CFLs should not be used in closed fixtures indoors (such as globes) because the ballast may overheat.

 

Dimmer Switches

Dimmer Switches

Until recently, screw-in CFLs were not compatible with conventional household dimmer switches. Using them on dimmer circuits created a fire hazard. However, new screw-in products can be used with dimmer switches, allowing for even more energy savings. To prevent any hazard, it is best to check the package for compatibility with dimmers or for a safety warning.

CFL fixtures can be purchased in single-, double- or triple-tube varieties. The tubes show in some models, while in others they are enclosed by the manufacturer in a capsule or globe.

Ballasts

The lamps are operated with electronic or magnetic ballasts. Magnetic (or core-coil) ballasts were used with the first CFLs and were usually separate from the lamp. This has the advantage of allowing lamp replacement several times during the ballast lifetime (assuming the lamps continue to be available). electronic (or high-frequency) ballasts are a more recent development and are usually integrated with the lamp in a one-piece unit. Compact fluorescents with magnetic ballasts are heavier (which can make floor lamps less stable), they "blink" when they start and can produce a faint hum. In contrast, electronic ballasts are lighter, start instantly (although they take up to a minute to reach full brightness) and do not hum.

In the past, electronically ballasted CFLs sometimes interfered with household equipment using infrared signals, such as television remote controls. Newer remote controls have filters that prevent this problem. If you encounter interference, try moving the CFL away from the television set or placing tape over the small, red rectangular receiver cover on the television.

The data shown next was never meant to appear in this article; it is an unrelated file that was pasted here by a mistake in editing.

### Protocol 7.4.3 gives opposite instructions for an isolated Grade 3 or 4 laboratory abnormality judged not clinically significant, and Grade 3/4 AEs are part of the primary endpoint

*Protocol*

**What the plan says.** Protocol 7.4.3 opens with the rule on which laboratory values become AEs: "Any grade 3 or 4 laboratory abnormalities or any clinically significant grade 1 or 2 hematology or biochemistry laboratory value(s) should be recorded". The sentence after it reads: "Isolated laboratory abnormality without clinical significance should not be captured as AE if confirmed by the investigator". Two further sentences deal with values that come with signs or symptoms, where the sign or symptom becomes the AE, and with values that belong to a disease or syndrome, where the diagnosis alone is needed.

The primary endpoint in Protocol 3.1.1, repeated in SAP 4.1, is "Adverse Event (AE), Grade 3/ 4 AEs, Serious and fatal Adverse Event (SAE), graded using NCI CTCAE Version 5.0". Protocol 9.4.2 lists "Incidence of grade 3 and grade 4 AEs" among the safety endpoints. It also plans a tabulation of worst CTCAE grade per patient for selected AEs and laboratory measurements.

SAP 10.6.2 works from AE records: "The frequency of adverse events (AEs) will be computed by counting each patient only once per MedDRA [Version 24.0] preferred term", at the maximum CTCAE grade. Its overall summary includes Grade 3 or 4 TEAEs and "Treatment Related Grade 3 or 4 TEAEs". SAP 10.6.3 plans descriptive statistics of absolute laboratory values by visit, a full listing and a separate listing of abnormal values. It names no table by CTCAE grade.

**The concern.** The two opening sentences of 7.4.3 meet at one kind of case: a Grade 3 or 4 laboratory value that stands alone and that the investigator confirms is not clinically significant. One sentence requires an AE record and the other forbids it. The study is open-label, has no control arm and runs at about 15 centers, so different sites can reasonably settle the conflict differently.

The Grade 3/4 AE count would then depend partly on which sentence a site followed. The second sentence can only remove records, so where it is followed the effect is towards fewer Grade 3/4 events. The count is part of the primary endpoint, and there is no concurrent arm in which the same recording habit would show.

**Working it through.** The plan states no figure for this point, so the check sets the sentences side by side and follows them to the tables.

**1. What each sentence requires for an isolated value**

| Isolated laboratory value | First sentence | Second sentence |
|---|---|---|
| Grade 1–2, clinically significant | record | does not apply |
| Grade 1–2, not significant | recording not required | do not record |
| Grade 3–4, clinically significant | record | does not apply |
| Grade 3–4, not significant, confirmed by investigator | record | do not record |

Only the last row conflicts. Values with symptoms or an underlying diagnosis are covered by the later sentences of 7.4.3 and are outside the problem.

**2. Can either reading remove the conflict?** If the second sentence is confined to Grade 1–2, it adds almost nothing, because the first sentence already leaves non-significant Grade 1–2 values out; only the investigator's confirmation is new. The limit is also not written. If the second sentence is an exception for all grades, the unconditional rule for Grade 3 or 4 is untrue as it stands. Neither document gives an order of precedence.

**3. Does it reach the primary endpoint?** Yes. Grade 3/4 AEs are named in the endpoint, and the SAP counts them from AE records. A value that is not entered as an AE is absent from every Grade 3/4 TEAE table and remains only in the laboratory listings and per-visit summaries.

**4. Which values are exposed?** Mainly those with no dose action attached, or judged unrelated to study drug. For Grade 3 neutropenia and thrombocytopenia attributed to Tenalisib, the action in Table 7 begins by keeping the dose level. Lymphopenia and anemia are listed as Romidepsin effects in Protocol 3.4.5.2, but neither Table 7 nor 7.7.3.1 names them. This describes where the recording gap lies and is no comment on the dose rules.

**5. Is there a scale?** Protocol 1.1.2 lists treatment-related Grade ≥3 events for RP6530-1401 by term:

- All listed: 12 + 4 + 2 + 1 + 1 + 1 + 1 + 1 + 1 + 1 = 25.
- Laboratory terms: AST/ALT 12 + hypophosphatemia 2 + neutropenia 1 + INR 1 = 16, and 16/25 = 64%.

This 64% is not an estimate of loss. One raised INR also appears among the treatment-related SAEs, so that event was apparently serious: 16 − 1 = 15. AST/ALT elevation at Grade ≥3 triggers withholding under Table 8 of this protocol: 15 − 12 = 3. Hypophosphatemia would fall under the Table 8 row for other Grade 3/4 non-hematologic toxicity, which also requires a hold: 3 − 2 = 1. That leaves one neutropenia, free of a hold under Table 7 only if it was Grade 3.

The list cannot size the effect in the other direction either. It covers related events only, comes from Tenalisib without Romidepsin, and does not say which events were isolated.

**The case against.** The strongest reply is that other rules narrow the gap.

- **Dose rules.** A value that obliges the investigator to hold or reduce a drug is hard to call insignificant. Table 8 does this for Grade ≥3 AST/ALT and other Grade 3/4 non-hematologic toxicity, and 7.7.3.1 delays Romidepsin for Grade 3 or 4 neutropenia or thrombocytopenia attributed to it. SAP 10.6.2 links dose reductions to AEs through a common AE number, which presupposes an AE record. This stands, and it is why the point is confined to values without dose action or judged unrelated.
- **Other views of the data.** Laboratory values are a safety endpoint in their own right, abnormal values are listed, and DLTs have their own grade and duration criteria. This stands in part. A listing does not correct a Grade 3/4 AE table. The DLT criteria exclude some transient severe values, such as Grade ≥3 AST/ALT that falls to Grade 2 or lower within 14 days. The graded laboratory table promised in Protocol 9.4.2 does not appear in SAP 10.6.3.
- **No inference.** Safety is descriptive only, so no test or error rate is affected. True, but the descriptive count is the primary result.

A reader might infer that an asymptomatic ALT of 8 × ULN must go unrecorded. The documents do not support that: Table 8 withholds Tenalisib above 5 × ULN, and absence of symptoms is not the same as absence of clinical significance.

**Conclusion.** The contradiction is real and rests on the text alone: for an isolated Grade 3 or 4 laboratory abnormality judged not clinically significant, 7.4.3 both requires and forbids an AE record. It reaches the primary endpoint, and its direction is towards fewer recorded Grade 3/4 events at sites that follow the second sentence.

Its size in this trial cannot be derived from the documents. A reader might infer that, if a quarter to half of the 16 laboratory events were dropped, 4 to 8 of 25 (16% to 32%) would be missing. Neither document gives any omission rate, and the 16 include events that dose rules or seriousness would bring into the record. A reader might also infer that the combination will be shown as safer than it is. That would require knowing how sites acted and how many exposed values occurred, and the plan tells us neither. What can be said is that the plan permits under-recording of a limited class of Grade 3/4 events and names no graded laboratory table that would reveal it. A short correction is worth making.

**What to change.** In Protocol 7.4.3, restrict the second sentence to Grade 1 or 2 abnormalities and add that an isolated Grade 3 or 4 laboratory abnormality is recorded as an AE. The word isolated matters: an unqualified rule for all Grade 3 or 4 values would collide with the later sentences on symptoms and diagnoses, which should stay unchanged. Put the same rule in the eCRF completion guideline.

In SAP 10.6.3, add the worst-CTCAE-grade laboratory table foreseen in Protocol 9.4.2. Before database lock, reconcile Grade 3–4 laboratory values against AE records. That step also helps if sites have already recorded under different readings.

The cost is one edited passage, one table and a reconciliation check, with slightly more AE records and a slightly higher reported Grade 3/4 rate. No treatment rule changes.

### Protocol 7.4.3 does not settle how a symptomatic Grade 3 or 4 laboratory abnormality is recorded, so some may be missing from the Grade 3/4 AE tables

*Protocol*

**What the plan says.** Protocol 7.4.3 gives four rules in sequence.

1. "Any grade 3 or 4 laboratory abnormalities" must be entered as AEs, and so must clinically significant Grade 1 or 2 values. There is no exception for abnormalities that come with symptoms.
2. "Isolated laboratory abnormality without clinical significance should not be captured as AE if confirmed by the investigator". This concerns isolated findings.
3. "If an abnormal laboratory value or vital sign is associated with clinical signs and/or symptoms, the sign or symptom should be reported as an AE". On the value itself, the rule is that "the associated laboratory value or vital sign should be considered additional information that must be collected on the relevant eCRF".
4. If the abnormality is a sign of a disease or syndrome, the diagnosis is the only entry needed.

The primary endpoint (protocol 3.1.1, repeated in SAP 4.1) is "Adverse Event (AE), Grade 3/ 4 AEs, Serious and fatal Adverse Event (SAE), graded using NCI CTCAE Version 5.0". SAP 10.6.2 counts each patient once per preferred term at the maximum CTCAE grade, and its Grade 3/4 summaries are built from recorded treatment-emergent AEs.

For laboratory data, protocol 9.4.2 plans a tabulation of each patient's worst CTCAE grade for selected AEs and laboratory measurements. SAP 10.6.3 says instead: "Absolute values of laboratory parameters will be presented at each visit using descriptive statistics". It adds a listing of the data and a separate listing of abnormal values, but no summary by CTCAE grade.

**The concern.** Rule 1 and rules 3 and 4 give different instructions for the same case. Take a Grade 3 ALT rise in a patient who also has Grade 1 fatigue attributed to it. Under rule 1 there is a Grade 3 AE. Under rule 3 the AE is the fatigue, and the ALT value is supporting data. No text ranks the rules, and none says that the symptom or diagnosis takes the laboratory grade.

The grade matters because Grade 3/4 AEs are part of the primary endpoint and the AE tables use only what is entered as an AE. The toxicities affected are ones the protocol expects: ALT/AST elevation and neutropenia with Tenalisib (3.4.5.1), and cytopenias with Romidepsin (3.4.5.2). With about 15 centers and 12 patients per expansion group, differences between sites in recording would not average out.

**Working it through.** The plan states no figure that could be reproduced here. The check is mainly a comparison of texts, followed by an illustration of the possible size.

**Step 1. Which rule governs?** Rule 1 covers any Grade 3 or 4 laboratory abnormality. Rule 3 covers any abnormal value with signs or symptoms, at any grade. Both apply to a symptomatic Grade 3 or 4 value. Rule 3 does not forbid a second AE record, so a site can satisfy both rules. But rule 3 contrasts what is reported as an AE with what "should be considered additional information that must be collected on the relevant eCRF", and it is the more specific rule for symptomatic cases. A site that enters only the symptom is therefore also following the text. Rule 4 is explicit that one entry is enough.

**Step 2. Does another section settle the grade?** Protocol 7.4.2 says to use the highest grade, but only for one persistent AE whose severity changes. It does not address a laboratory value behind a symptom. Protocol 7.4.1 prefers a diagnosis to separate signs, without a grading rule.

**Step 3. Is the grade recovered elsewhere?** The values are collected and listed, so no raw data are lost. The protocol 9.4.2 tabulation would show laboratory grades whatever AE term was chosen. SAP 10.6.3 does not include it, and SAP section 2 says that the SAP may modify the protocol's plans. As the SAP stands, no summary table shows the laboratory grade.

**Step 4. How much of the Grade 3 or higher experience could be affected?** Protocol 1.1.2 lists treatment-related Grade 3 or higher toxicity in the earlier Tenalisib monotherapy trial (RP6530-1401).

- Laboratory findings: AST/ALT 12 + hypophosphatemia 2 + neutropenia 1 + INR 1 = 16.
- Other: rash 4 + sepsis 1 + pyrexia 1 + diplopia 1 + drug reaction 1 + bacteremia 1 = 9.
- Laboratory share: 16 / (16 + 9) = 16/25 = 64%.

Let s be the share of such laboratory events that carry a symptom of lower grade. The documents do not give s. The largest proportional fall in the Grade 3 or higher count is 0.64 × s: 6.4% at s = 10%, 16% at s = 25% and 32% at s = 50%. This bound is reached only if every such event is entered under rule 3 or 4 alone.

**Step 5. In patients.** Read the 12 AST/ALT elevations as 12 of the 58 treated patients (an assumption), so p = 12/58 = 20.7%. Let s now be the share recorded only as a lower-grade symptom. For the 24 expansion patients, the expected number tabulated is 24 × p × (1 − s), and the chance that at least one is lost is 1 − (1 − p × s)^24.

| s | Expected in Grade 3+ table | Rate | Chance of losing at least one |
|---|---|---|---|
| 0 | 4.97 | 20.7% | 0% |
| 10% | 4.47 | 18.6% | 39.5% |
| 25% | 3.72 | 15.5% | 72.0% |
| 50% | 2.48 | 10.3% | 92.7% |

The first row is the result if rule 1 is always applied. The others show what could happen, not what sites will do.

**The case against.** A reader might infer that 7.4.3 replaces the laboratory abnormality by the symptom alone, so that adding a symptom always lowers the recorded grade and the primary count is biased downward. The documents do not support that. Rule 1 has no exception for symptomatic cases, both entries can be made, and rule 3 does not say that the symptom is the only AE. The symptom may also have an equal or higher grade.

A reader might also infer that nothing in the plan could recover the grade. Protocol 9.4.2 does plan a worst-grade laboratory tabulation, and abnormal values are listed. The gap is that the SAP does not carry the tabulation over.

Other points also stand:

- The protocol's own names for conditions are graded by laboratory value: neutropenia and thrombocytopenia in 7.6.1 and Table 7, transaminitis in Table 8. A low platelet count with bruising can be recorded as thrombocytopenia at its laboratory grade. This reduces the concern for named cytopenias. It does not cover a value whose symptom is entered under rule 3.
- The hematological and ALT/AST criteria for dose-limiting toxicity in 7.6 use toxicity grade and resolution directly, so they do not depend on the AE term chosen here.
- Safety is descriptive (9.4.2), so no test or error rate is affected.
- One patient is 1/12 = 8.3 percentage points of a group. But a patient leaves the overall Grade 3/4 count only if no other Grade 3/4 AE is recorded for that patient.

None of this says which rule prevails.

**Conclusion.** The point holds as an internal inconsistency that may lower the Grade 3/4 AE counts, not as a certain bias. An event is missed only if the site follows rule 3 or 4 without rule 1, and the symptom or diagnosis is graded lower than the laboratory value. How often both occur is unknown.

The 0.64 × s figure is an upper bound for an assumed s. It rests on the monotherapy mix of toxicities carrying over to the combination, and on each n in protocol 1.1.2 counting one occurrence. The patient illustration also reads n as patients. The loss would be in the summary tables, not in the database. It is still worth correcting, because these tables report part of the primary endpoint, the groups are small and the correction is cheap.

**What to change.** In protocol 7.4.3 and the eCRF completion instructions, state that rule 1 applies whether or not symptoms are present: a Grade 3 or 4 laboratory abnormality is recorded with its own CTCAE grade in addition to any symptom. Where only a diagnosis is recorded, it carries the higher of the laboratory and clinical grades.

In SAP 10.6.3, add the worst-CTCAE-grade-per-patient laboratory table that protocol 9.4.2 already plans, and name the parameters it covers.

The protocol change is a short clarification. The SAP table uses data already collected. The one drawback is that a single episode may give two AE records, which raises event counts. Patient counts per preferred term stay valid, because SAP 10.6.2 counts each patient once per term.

Compact fluorescents use tri-colour "rare earth" phosphor coatings inside the tubes to give warm, natural light. These phosphors make the lamps more energy efficient than lamps with conventional phosphor coatings.

Linear Fluorescent Fixtures

Linear Fluorescent Fixtures

When selecting a fluorescent fixture for a kitchen, bathroom, utility or other area, consider purchasing a linear (long straight tube) fluorescent. There are a number of styles and lengths available, with electronic ballasts for installation on ceilings, under cabinets, over shelves and in long-armed desk lamps. Many of the lamps sold today give good colour rendition. When installed, these fixtures should be metallic, grounded and shielded to prevent electromagnetic interference with other household equipment.

Circular and U-Shaped Fluorescents

Circular and U-Shaped Fluorescents

The efficiency of circular and U-shaped fluorescent lamps with electronic ballasts can be similar to that of CFLs when used in table or floor lamps or in overhead fixtures in small rooms. "2-D" lamps, which consist of two D-shaped tubes joined together, are also good choices for these fixtures. Ceiling fixtures equipped with circular lamps are available for household use. With electronic ballasts, they provide an efficient alternative to linear fluorescents for smaller rooms.

 

The ENERGY STAR name and symbol are administered and promoted in Canada by Natural Resources Canada and are registered in Canada by the United States Environmental Protection Agency.